Let’s see, to put this politely, I might say, “If there is a war on Christmas its hard to tell when surrounded by Christmas carols, lights, displays, sales, parking problems, and traffic jams.” Yet, we might look at it a different way and suggest that all of these things are, in fact, the war on Christmas itself. Yes, these have little to nothing to do with “the reason for the season.” What does a Christmas sale, for example, have to do with the birth of the founder of a major religion, a person held up to be the son of God, if not God himself? To me, as an outsider (I am not a Christian), I view the commercialization of Christmas as a direct attack on the meaning of the day itself.
Christmas does not stand alone during this time of year, the time of the waning sun. Hanukkah (Festival of Lights), Rohatsu (Enlightenment of the Buddha), the High Holy Days (Days of Repentance), and in Islam, Mawlid (birth of the prophet Mohammed). We might note that each of these seasonal “holy”days involve birth and death and the hope that abides in between. These holy days did not just pop up, they evolved over time and matched our emotional and psychological needs as they symbolize a basic and common human need and, as such, have become a deeply held part of us.
As winter approaches, we witness a transformation of our environment, leaves falling from trees, plants withering, things move more slowly as temperatures drop and water freezes. Our sun is with us less and less and for those who pay attention to such things, appears to fall further and further down the horizon. In ancient times these events were closely watched and greatly feared. We were reminded of our mortality, our pain and suffering. The ancients crafted belief systems and ceremonies around such seasonal changes in the hope of staving off death and bringing forth birth. These holidays, then, were crucial to our sense of well-being and safety.
Today however, we have lost touch with our enchanted and natural world. We have light and heat at the touch of a button. Our food is not scarce and comes neatly packaged and often our children have no sense as to where these packages come from or how they were produced. Its as if we left nature behind as we pursued (almost as a stampede) the near magical possibilities at the dawn of the age of enlightenment.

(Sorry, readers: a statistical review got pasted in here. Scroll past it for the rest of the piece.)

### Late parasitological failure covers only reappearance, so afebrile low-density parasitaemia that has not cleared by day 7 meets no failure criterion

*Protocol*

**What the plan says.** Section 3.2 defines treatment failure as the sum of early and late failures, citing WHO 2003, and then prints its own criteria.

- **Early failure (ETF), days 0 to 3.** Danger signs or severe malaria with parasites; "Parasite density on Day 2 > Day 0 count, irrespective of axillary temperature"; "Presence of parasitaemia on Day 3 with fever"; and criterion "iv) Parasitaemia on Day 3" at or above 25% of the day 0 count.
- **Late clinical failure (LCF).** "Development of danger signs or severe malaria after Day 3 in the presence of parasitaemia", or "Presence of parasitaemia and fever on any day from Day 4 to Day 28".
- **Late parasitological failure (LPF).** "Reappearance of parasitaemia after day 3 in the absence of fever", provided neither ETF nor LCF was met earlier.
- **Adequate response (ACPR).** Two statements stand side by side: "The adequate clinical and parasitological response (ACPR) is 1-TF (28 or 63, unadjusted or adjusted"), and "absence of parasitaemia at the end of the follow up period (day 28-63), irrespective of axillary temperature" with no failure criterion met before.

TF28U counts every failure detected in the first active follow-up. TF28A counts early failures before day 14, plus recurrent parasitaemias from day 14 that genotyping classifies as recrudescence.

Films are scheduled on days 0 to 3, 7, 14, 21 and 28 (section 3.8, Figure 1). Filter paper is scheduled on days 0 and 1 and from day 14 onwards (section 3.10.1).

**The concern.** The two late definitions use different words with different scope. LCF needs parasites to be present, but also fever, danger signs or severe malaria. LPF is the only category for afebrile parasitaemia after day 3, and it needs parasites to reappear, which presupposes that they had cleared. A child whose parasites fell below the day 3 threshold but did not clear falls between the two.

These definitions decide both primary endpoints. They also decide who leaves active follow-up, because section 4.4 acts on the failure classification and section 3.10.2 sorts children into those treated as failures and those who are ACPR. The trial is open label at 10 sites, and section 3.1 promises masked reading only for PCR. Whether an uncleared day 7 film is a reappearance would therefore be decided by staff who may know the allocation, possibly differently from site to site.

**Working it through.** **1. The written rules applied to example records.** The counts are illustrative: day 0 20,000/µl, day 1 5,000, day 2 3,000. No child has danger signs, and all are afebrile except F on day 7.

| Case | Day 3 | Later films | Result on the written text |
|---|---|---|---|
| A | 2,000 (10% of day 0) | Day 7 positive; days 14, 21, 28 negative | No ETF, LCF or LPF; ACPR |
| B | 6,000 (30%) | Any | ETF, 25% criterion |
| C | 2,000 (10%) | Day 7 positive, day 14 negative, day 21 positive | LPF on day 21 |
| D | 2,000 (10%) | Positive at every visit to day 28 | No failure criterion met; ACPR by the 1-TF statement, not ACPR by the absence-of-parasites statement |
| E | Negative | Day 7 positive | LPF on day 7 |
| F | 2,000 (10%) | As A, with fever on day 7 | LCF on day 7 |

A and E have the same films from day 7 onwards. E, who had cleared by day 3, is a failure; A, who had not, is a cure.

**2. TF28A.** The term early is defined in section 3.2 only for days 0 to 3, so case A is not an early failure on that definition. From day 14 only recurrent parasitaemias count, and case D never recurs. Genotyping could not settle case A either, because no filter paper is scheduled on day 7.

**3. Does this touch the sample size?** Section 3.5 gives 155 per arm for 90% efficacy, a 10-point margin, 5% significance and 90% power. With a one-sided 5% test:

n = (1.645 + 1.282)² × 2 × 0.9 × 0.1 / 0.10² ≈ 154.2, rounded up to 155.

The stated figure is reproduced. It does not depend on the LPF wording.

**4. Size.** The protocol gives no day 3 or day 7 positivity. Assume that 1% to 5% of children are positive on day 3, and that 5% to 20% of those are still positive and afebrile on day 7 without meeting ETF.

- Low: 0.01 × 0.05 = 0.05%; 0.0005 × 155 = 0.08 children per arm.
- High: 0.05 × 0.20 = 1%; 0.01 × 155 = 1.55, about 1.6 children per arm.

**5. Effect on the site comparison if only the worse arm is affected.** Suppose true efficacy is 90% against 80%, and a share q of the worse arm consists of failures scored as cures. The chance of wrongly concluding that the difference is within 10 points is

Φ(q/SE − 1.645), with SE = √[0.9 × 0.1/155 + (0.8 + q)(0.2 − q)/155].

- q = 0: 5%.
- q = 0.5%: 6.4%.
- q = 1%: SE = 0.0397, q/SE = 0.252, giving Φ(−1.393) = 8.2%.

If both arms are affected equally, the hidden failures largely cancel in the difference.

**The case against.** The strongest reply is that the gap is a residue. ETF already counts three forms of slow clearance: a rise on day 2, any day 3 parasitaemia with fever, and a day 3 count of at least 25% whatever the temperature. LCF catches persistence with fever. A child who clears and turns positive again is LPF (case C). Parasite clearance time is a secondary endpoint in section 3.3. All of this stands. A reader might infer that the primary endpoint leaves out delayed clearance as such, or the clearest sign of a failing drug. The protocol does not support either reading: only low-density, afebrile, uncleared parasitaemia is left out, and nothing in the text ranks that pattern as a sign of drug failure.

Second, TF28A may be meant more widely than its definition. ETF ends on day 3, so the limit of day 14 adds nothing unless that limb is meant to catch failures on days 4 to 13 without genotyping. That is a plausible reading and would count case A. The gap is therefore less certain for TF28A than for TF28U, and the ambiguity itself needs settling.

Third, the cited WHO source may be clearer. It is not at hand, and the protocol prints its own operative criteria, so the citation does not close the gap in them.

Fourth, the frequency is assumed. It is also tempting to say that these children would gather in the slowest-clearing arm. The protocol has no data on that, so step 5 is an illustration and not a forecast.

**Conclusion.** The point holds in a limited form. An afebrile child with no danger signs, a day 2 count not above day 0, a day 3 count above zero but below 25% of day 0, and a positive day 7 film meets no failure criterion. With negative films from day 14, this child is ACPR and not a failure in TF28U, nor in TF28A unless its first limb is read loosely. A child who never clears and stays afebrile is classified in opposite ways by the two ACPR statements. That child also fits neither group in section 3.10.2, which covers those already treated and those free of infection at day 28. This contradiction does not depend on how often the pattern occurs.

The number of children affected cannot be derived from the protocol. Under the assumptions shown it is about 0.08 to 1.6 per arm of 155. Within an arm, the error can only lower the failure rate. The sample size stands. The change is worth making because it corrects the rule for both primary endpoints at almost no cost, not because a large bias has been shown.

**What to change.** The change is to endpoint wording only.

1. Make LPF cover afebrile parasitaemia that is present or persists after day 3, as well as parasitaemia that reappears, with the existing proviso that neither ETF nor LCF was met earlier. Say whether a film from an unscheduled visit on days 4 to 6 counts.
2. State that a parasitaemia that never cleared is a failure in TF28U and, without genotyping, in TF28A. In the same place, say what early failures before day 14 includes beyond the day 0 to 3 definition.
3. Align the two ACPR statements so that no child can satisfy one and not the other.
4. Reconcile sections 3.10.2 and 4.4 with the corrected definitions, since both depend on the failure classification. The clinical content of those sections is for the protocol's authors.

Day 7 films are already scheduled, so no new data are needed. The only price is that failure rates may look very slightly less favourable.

Losing touch with the natural world enables us to view it as just matter, life without spirit. Our children’s eyes are drawn to video games, devices, websites, movies, videos,and so forth. As adults and parents we, too, have lost touch with the natural cycles of the earth. We prize our technological progress which, in itself is not a bad thing, but when paired with a marginalizing of the natural world, becomes very dangerous.

These days, these cold winter days, ought remind us of this spiritual rendering. They were designed to bring us back in touch with the world as it is. Let’s say, a re- enchantment of our lives and our relationship to the universe. When we light incense and offer it, as we buy or make a gift for others during these holidays, and as we sit facing a wall in Zazen, let us consider the real meaning of the seasonal cycles, let us bear witness to our species destruction of the environment. And on a personal, individual level, let us be aware of our lack of care and compassion for our own space and its conditioned relationship to the “larger” world.
If there is a “War on Christmas” that war is fed by our greed and enabled by our lack of understanding of our core reality. The Buddha woke up. He touched the ground with his finger tips and gave witness to the Earth itself. In this he saw the essential truth of each moment as gateways to liberation from life and death. May we each learn ways to re- enchant our world, bringing forth spirit and hope thru our practice.
Yours, Daiho 

Tuesday, December 08, 2015

Friends in the Dharma

With respect to all.,